The ideology and focus make sense to many tribal leaders, but there is also the perennial worry that Indian country will be siloed into primarily being addressed by the federal government on the tribal justice front alone. And no one wants the perception that the only help for Indians is to support more police officers, jails, and anti-domestic abuse programs. The major concern is that if those are the only areas that the federal government chooses to emphasize, then real, multi-pronged progress will never be made on a variety of other fronts that could improve tribal outlooks.

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Still, the focus tends to be welcomed, especially since there had long been talk in other presidential administrations about curbing tribal crime, but few efforts have been as sustained and well-publicized as those under President Barack Obama. Tribal justice officials note that the rates for Indian country crime have tended to stay alarmingly high for as long as such data has been collected—even after past presidential administration officials have said they wanted to tackle the problem.

For his part, Obama seems is keeping the focus alive, having signed the Tribal Law and Order Act into law in July 2010 with a promise that it would improve crime issues on a variety of fronts, especially by increasing tribal control over law enforcement efforts. On the one-year anniversary of his signature, the president issued an official statement marking the date to explain the progress that he feels has been made. “A year ago today, I was proud to sign the Tribal Law and Order Act into law,” he said July 29. “American Indians and Alaska Natives have long been victimized by violent crime at far higher rates than the rest of the country, and the Tribal Law and Order Act is already helping us better address the unique public safety challenges that confront tribal communities.”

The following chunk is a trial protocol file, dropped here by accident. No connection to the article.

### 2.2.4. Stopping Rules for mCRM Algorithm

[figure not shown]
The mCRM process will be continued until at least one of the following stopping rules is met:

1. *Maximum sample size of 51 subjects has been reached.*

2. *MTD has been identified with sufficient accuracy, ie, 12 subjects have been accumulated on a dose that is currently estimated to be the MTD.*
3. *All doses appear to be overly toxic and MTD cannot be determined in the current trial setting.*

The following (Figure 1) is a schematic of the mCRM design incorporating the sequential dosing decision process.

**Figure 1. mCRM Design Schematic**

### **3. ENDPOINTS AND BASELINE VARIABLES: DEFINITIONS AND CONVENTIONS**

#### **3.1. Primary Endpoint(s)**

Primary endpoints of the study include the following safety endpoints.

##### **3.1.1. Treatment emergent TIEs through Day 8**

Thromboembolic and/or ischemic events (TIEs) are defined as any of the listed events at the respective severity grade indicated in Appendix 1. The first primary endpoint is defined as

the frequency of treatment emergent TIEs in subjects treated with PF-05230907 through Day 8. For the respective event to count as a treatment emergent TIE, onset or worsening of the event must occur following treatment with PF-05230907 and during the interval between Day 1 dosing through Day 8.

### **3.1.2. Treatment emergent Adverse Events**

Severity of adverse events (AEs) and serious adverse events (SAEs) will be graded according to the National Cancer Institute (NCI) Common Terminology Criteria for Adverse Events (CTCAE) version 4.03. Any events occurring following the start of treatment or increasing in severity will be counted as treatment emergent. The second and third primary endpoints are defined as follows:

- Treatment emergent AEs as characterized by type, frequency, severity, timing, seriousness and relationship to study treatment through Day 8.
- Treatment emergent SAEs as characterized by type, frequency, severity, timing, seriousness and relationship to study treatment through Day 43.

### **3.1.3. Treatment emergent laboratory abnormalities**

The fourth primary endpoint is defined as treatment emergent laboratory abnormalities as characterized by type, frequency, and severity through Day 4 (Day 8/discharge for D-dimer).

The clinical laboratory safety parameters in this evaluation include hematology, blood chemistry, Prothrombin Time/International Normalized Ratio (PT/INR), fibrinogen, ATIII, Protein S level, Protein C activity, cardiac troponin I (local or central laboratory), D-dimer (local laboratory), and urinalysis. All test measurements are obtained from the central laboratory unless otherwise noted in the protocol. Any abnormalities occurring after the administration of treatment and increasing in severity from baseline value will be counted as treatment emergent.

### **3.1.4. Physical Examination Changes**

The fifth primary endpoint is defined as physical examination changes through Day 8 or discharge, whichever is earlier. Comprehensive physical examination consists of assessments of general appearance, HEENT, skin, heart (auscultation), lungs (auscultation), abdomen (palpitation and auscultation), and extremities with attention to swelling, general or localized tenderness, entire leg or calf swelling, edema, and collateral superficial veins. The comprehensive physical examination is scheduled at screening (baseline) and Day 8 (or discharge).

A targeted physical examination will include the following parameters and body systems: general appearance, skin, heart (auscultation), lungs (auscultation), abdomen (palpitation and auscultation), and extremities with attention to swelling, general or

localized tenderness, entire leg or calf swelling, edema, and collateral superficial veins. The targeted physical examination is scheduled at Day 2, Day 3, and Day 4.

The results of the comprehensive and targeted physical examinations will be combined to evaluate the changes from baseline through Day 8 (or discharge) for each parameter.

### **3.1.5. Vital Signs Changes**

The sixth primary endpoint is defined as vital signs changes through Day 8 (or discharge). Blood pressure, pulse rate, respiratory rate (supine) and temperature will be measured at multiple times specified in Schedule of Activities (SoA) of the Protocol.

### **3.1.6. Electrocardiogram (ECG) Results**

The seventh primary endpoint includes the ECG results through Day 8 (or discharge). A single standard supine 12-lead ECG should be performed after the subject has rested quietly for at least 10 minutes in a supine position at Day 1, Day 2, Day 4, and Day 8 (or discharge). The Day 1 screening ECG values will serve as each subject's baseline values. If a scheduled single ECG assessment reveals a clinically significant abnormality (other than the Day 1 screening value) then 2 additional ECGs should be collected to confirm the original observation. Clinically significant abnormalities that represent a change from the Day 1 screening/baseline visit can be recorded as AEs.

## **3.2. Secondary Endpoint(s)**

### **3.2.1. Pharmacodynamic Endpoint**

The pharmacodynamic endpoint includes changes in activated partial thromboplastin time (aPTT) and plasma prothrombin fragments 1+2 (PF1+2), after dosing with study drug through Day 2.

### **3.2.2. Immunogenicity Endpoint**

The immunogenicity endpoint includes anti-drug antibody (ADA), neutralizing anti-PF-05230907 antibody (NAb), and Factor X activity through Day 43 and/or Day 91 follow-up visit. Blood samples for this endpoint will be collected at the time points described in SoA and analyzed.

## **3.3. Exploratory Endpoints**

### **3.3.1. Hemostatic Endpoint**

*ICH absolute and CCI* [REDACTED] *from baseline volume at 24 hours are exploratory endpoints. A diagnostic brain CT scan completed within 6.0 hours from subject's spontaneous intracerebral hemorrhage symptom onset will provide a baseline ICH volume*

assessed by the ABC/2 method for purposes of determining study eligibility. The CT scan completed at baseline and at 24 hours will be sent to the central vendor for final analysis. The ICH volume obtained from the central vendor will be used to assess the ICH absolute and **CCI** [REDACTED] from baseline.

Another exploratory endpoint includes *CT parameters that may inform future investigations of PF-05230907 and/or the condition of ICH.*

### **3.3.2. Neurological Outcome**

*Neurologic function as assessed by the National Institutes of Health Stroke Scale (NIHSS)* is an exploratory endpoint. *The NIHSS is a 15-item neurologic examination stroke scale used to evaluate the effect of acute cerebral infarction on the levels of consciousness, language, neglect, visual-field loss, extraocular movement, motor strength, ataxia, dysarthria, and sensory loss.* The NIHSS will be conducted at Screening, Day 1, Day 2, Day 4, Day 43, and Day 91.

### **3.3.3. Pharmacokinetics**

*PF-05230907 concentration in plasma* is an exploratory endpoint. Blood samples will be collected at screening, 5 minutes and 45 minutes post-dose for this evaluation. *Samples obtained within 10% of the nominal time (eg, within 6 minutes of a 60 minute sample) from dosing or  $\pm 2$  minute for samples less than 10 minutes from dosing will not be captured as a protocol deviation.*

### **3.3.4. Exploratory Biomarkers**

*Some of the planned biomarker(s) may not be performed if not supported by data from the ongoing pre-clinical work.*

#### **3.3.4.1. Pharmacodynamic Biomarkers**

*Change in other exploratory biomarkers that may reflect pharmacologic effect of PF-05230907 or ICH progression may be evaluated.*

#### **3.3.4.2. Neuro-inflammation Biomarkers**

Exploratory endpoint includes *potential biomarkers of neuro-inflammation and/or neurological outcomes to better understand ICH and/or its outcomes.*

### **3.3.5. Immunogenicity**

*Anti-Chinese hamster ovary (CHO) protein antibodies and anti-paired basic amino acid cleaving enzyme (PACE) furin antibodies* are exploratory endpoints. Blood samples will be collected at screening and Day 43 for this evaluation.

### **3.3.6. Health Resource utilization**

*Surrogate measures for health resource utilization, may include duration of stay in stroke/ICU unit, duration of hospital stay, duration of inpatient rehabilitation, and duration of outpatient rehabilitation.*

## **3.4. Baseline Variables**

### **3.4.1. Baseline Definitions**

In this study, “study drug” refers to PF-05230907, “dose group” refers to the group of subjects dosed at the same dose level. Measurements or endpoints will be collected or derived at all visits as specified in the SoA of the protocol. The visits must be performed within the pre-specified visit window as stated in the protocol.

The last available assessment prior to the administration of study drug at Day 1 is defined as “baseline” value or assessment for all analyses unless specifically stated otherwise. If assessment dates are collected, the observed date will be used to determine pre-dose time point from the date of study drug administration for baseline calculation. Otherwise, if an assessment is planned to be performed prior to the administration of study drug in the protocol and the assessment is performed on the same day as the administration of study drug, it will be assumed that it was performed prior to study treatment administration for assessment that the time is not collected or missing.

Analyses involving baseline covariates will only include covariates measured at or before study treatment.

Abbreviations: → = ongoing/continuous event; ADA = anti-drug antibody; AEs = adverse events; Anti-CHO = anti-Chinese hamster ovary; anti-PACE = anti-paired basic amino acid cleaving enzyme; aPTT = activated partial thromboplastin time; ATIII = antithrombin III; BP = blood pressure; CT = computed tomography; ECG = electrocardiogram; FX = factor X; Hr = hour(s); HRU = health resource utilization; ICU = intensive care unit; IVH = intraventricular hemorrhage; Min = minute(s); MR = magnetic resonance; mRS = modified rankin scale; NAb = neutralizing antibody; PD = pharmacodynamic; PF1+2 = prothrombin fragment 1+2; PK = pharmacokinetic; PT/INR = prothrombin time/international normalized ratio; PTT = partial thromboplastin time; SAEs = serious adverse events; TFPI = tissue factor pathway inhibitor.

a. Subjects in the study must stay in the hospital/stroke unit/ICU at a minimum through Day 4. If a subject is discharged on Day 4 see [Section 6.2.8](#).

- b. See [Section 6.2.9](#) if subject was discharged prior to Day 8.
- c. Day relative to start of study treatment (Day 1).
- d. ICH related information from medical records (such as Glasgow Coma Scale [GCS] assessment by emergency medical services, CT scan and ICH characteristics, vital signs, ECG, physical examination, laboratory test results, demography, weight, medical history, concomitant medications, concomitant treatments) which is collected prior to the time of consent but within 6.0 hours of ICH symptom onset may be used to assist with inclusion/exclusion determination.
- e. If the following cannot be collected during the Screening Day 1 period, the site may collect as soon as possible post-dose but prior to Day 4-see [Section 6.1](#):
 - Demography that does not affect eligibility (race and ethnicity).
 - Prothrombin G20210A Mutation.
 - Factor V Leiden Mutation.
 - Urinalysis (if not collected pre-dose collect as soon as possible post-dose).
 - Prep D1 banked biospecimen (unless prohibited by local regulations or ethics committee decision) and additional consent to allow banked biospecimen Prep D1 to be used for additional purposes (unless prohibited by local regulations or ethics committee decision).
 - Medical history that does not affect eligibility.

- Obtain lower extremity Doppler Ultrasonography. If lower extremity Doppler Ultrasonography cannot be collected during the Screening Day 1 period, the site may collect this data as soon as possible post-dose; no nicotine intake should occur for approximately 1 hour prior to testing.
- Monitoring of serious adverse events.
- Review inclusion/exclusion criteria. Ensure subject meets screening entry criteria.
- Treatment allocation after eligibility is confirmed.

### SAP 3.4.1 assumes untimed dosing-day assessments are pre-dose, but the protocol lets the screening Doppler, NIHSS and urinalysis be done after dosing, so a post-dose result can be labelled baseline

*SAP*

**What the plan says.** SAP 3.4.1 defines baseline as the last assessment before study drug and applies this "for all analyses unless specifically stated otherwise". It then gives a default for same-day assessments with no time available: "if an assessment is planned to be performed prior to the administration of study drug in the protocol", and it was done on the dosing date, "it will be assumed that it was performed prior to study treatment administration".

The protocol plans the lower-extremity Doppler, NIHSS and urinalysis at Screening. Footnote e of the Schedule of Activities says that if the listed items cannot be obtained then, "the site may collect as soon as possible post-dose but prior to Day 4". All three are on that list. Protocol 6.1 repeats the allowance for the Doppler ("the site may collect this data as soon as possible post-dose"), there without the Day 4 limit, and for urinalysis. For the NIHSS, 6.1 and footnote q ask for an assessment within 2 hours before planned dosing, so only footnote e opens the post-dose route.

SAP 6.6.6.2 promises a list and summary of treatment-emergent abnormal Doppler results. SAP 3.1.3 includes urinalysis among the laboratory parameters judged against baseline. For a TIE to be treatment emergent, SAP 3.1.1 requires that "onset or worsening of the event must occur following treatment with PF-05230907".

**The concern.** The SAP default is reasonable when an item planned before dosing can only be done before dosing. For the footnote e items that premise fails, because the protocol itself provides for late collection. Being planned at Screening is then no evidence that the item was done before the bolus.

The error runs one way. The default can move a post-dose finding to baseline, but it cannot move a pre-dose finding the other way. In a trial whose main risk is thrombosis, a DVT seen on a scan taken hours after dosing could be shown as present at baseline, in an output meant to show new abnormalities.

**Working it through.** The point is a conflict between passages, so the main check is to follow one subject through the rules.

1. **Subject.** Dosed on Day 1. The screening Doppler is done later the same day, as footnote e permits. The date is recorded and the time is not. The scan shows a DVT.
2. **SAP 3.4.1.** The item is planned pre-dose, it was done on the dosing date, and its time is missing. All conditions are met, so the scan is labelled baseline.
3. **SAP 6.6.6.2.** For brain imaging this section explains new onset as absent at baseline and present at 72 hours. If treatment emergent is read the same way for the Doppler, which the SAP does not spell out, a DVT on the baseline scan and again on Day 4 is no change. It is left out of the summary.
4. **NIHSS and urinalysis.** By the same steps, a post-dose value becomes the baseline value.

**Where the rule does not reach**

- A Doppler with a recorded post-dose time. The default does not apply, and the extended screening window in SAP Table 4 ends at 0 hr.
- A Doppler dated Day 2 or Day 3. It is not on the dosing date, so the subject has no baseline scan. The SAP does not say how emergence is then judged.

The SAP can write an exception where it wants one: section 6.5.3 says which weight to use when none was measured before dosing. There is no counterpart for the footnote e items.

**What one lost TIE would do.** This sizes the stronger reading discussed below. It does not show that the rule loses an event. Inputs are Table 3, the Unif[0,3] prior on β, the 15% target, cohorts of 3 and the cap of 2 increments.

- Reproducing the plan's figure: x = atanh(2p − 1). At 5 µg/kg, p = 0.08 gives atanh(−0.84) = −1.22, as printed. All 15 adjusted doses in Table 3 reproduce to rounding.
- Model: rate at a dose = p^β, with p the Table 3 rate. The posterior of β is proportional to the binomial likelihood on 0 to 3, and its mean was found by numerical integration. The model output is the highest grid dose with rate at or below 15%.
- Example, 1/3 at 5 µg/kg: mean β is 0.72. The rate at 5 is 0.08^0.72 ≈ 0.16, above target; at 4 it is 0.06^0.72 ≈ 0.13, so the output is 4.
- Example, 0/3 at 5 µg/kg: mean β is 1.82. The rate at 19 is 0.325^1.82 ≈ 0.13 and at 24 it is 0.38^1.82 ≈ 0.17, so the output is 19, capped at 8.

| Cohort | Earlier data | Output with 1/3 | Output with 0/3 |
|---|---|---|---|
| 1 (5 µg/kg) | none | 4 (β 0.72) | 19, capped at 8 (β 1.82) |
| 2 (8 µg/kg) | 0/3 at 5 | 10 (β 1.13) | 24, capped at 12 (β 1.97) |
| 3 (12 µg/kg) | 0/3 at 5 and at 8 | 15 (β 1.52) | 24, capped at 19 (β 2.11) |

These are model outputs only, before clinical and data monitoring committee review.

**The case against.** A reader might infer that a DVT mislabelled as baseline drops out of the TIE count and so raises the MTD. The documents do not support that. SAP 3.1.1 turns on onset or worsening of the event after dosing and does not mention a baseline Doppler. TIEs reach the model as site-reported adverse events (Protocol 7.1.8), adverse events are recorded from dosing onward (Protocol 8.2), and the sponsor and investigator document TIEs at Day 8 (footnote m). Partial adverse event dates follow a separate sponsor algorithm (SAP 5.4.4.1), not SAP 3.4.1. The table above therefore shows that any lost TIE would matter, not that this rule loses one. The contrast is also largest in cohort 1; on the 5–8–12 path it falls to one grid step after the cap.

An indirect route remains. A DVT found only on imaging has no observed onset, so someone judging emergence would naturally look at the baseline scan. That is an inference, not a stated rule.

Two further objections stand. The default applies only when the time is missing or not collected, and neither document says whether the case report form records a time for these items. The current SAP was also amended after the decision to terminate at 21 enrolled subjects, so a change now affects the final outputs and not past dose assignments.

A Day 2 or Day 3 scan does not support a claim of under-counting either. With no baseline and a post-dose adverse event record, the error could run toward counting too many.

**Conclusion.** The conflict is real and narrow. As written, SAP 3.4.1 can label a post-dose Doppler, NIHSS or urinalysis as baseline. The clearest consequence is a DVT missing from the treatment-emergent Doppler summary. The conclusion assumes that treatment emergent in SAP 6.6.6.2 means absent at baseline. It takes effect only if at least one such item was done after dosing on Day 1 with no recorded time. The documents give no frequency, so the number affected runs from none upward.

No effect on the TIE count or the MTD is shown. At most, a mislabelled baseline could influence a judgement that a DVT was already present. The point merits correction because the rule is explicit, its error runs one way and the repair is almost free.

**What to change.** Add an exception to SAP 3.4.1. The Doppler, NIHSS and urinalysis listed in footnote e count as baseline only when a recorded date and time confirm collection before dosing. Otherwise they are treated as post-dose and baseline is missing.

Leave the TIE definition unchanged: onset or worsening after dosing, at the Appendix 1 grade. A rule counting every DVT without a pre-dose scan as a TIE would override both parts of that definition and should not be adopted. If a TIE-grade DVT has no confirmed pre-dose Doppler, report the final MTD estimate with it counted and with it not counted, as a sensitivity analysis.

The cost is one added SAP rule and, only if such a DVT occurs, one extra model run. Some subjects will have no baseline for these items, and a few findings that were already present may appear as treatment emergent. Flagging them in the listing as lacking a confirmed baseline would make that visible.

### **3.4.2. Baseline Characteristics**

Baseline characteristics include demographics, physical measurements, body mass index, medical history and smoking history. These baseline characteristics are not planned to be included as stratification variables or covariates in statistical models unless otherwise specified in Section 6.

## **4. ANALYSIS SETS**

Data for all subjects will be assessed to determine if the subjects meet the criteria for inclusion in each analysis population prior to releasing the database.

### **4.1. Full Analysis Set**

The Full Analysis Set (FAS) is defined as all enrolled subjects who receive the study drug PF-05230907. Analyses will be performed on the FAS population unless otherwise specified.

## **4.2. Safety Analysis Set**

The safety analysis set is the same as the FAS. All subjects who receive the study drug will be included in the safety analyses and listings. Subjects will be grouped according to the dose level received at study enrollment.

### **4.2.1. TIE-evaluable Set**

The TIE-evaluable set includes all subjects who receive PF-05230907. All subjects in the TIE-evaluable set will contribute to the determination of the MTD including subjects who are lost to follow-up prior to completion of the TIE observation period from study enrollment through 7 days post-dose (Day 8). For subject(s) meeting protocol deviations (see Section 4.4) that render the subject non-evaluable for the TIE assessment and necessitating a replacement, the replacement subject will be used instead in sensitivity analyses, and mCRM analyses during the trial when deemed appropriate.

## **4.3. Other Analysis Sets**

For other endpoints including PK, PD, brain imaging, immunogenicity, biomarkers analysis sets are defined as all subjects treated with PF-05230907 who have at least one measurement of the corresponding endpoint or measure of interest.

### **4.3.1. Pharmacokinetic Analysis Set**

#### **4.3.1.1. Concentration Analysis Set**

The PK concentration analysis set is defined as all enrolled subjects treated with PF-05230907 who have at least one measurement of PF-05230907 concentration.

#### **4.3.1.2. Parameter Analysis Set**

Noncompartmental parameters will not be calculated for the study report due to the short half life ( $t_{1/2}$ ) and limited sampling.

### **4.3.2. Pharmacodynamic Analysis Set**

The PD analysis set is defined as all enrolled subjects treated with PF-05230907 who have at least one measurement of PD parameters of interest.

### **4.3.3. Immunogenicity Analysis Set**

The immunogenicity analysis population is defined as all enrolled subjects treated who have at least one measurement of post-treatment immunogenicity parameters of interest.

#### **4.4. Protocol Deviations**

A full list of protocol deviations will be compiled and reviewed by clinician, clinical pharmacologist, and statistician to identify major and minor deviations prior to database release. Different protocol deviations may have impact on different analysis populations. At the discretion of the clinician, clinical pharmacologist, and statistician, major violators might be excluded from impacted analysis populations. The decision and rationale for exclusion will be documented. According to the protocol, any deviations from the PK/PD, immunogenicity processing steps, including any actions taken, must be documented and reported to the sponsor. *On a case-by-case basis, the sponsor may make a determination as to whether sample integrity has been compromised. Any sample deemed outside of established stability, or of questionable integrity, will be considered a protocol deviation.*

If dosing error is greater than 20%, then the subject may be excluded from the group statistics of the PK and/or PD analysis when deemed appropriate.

He noted that as part of the law – one that he supported while a member of Congress – tribes have gained greater sentencing authority, the rights of tribal defendants have been bolstered, and services for Indian victims have been increased.

“We’re working together to combat alcohol and drug abuse, and to help at-risk youth in more effective ways,” Obama said. “We’ve established new guidelines and training for officers handling domestic violence and sex crimes. And we’ve expanded recruitment and retention of Bureau of Indian Affairs and tribal officers, and given them better access to the criminal databases they need to keep people safe.

“These are important steps in addressing serious issues. And as long as I am president, we will continue to strengthen and fortify our government-to-government relationship with Indian country.”

While Obama’s words show a level of support at the very top level of government, the strongest indicator to tribal officials that things are working is the level of on-the-ground commitment. In a series of public appearances with DOJ officials in July, several tribal leaders said they are pleased with the progress so far, but they still await the ultimate indicator of a job well done: lower overall crime statistics. And many of those statistics won’t be known until after the 2012 presidential elections.